Dynasty and Alchemy or a Brief Foray into the Evolution of the Cello
Keywords:cello, luthiers, Stradivarius, Guarneri, Amati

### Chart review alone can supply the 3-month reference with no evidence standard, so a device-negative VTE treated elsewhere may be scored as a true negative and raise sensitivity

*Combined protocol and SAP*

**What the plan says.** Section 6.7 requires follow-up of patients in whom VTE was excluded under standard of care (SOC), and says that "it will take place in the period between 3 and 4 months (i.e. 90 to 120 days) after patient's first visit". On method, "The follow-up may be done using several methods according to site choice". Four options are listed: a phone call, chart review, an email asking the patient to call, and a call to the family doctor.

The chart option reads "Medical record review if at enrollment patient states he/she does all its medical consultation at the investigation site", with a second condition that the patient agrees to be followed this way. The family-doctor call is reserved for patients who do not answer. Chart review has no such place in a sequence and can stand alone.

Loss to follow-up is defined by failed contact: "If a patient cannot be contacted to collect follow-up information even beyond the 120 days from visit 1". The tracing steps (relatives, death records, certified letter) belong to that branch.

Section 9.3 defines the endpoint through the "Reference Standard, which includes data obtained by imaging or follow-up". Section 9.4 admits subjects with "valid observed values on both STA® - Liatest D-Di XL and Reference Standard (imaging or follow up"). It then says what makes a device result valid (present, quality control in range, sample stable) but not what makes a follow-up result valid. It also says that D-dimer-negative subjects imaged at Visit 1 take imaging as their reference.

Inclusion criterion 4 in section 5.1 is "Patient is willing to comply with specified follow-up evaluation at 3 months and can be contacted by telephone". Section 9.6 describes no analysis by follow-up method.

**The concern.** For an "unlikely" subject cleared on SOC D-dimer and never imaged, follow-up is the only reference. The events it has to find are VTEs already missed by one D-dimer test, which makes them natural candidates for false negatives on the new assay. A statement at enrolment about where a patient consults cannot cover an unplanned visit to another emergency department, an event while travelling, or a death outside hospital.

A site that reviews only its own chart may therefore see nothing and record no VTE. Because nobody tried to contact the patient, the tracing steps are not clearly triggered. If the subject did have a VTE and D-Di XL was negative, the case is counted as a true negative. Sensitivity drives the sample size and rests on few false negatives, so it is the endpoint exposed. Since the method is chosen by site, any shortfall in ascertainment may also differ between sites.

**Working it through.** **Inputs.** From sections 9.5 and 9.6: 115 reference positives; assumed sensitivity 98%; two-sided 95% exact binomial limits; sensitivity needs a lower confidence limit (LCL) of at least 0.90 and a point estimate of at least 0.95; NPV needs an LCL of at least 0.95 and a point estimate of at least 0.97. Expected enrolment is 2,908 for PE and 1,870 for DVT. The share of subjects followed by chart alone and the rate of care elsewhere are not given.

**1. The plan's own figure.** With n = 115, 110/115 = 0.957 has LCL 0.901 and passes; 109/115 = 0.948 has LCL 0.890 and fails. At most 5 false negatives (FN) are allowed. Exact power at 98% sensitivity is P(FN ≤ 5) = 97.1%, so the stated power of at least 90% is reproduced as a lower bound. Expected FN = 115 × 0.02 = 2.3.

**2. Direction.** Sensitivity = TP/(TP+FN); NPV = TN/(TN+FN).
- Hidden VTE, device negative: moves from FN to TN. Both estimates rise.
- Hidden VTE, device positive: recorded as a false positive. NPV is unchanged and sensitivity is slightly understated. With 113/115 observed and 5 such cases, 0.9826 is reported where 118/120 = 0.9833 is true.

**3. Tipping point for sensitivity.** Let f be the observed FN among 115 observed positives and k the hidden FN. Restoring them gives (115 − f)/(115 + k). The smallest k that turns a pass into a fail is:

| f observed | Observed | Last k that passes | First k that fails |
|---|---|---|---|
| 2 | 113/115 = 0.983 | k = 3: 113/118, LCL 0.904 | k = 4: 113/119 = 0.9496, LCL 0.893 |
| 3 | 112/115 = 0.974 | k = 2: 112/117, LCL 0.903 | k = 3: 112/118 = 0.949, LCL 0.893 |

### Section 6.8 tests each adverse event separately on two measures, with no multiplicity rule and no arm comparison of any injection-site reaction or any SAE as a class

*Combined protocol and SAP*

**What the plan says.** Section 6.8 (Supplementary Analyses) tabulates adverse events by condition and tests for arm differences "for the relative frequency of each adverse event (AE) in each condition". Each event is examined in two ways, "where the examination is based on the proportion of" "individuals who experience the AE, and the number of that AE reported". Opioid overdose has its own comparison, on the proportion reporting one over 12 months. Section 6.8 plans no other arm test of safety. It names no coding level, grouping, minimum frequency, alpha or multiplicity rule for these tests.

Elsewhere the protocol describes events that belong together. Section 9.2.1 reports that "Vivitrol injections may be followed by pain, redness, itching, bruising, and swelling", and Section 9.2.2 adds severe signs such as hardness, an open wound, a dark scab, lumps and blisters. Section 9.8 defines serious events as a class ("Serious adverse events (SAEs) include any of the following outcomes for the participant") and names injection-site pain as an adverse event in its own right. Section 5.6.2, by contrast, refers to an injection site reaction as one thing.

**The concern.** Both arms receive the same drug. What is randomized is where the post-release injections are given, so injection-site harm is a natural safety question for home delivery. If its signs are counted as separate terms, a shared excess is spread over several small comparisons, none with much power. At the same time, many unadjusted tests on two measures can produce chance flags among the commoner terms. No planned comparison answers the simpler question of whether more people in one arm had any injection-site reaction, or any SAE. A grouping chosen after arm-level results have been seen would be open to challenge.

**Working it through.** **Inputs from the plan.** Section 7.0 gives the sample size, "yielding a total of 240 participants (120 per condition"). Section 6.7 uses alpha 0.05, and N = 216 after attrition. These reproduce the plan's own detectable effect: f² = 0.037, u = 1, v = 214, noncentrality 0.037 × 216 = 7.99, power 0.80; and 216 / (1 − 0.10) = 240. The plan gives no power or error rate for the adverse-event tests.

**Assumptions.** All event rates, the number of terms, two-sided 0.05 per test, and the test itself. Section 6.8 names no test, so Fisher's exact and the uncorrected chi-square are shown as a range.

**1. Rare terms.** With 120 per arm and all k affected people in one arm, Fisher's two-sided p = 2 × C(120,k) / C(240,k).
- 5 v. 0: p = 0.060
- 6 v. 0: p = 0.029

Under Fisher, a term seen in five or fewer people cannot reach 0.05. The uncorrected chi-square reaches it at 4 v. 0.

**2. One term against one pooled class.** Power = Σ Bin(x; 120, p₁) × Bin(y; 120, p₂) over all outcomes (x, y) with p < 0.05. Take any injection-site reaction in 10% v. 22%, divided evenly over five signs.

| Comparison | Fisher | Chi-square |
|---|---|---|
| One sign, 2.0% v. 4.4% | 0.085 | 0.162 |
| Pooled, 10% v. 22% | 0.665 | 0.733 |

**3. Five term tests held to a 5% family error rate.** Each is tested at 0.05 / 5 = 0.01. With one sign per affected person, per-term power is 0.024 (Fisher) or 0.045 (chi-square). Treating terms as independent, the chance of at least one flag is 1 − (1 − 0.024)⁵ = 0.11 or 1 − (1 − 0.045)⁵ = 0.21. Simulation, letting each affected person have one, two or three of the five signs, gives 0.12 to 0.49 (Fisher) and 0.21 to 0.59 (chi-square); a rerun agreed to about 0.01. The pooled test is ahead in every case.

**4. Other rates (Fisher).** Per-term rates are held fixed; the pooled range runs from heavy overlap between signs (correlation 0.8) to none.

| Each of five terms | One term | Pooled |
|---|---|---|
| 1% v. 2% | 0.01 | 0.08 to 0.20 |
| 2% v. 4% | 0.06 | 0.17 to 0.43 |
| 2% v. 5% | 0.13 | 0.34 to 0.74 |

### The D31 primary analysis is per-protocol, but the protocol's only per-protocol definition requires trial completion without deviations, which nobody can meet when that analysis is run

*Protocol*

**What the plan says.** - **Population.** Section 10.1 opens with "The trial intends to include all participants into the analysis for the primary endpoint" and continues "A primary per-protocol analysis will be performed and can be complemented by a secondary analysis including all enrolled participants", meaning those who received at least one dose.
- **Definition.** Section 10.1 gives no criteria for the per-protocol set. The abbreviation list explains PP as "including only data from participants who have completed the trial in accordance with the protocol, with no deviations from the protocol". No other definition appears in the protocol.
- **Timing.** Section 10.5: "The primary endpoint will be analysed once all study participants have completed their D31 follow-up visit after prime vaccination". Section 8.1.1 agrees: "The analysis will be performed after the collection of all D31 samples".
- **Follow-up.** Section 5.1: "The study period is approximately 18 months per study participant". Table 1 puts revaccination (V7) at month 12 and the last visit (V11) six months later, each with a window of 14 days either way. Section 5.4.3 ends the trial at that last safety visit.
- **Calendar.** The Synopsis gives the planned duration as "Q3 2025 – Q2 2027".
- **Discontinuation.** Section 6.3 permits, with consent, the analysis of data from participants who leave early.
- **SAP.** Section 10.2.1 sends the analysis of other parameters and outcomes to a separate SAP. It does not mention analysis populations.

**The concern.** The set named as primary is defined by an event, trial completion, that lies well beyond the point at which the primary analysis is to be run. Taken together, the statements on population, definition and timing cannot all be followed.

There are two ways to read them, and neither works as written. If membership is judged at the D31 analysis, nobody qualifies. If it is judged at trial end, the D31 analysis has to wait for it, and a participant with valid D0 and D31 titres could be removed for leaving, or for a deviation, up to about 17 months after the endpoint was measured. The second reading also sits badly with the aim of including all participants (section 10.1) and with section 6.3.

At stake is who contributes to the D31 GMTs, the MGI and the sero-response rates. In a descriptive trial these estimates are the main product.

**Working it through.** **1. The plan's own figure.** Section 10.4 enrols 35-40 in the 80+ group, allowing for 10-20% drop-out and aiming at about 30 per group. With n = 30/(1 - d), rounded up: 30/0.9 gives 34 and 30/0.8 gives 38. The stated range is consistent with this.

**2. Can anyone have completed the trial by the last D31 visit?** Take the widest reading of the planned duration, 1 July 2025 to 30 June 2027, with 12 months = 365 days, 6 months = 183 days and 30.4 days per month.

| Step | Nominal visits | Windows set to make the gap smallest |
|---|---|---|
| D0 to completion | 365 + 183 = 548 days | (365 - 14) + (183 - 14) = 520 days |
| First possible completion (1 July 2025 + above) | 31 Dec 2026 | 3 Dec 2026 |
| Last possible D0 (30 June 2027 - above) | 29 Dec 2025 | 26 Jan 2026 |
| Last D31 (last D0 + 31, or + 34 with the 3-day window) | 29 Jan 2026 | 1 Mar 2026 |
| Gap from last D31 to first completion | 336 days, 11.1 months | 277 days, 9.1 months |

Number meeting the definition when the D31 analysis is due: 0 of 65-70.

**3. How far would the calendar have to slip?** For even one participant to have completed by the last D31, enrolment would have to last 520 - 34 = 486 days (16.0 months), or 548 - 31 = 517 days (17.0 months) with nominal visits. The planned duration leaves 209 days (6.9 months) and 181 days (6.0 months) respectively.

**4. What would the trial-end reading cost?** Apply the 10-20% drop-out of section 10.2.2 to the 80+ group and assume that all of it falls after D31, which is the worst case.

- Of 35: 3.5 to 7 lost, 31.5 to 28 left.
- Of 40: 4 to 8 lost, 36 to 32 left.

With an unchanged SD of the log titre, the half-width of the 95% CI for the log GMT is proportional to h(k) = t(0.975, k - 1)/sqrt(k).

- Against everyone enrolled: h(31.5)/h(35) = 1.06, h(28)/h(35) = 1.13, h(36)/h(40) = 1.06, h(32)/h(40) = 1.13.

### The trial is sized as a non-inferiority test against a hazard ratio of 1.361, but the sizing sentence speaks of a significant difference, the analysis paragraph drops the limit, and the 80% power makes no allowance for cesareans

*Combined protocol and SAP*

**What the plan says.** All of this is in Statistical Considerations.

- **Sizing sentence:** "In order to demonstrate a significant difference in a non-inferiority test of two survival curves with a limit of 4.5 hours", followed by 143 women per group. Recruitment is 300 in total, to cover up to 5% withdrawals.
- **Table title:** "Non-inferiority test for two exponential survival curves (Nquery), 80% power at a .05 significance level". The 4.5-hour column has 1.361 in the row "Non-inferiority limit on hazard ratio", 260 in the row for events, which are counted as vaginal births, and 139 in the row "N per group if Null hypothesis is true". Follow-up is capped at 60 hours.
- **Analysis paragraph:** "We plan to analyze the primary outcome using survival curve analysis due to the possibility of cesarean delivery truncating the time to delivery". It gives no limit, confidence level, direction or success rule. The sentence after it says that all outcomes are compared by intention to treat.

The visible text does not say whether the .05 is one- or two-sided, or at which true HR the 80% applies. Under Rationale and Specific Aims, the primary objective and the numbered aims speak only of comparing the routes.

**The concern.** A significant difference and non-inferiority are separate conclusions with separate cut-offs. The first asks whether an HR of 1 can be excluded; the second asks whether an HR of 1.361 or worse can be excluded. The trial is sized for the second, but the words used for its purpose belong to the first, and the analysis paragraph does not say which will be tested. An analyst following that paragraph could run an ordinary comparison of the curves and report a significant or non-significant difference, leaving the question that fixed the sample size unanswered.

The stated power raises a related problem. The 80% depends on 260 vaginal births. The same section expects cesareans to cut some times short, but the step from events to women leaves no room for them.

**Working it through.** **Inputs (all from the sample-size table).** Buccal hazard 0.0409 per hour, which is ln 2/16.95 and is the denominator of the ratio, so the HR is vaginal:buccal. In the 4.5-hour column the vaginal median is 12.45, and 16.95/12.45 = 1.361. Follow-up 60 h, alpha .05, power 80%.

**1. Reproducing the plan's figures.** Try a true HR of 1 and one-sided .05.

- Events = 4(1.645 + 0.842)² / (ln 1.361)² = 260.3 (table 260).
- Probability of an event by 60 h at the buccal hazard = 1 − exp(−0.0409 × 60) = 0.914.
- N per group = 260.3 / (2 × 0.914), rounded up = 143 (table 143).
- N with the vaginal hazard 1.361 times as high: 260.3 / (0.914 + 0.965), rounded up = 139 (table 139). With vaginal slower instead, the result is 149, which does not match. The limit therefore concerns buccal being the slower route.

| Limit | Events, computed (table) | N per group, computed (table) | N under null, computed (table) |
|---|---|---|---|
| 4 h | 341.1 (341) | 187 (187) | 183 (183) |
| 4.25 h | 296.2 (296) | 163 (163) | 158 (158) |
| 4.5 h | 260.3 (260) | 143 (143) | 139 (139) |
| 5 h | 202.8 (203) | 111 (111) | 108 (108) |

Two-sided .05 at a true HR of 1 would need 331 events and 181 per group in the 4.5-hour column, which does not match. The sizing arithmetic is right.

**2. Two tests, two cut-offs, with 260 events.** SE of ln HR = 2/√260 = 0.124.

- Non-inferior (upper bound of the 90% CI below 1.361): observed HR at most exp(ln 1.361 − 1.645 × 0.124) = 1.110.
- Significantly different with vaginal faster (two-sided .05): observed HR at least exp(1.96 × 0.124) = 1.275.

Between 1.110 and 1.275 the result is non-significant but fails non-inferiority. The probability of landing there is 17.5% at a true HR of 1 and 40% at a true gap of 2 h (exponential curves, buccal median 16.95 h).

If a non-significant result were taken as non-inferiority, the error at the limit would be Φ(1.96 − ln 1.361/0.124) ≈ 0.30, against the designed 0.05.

The beginnings of scientific research in this field date back to the 16th century, when the first treatise on the subject was published. At the beginning of said century, the ancestor of string instruments - the fiddle - was gradually replaced by the lyre, an instrument developed in the first and kept in use until the middle of the following century. The Italian schools of luthiers, through members of the famous Amati, Guarneri and Stradivarius families, made an essential contribution to the present form of string instruments. The cello is considered to be the lowest sounding instrument of the violin family, its Italian name “violoncello” including both the superlative suffix“-one”, and the diminutive “ello” – “a big little violin” in translation. The term “violoncello” was used more often in publications of the late 17th century, although the earlier term “violone” persisted until the end of the following century. The basic, Stradivarius-standardized form of the cello was very little changed in the 19th century. Cello manufacture continued to be based on Italian models, particularly Stradivarius Type B. The question “Quo vadis the performance and composition dedicated to it?” is a recurring one in this century, marked by the rapid pace at wich all aspects of social, cultural and artistic life evolve. It is with joy, pride and hope that we can answer that the future of the cello and of violin performance is in good hands, both nationally and internationally, as long as musical art endures...
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